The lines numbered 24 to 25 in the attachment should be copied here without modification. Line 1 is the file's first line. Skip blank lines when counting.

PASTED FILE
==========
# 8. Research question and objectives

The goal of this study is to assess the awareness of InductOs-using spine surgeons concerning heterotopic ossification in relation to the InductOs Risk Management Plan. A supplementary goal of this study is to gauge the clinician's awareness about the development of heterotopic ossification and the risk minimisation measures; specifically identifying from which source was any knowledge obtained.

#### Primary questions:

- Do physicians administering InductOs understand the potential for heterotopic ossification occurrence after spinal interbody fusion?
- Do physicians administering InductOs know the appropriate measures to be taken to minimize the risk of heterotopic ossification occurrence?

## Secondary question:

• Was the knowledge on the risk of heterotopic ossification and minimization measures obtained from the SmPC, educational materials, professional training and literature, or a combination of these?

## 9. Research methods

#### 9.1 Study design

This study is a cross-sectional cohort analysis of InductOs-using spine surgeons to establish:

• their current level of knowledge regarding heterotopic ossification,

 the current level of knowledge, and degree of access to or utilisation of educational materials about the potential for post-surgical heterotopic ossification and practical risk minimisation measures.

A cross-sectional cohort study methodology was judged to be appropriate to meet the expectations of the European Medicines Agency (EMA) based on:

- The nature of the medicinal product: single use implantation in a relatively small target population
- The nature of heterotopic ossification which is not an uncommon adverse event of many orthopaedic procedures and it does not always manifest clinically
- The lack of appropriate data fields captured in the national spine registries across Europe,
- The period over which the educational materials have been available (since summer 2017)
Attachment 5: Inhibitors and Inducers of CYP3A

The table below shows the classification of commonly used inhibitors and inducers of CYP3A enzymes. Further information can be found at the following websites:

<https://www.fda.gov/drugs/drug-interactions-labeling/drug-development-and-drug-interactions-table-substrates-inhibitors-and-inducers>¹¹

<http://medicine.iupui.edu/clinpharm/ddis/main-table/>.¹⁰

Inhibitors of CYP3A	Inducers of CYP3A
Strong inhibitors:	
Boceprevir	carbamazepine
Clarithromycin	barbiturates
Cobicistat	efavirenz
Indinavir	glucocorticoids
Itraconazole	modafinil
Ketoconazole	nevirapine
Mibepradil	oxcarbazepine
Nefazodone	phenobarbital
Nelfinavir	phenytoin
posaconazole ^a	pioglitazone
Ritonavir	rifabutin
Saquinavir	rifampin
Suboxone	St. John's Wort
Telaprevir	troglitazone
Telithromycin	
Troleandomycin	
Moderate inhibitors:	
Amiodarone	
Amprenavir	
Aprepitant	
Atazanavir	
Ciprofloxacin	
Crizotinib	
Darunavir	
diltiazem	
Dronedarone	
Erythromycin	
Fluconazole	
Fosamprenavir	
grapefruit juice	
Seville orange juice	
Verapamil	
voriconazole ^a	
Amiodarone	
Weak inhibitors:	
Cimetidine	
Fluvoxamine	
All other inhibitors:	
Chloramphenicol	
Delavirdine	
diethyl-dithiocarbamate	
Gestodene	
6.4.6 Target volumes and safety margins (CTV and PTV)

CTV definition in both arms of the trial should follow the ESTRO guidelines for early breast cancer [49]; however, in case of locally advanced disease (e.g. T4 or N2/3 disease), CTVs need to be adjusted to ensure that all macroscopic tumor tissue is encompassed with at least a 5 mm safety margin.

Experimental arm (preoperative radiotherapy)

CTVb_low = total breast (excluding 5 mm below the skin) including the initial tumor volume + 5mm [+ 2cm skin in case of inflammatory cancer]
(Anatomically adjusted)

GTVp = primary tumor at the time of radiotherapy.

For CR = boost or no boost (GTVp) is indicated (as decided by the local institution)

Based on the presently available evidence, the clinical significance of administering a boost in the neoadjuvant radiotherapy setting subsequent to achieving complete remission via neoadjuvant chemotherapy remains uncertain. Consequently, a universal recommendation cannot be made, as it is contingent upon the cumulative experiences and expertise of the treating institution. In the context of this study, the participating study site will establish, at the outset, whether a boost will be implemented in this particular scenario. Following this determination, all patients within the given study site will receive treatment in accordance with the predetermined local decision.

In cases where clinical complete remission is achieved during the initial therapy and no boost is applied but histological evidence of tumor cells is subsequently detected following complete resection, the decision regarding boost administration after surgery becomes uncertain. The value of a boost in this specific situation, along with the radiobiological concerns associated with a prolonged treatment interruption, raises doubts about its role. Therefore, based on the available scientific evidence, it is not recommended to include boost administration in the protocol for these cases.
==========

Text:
Boceprevir	carbamazepine
Clarithromycin	barbiturates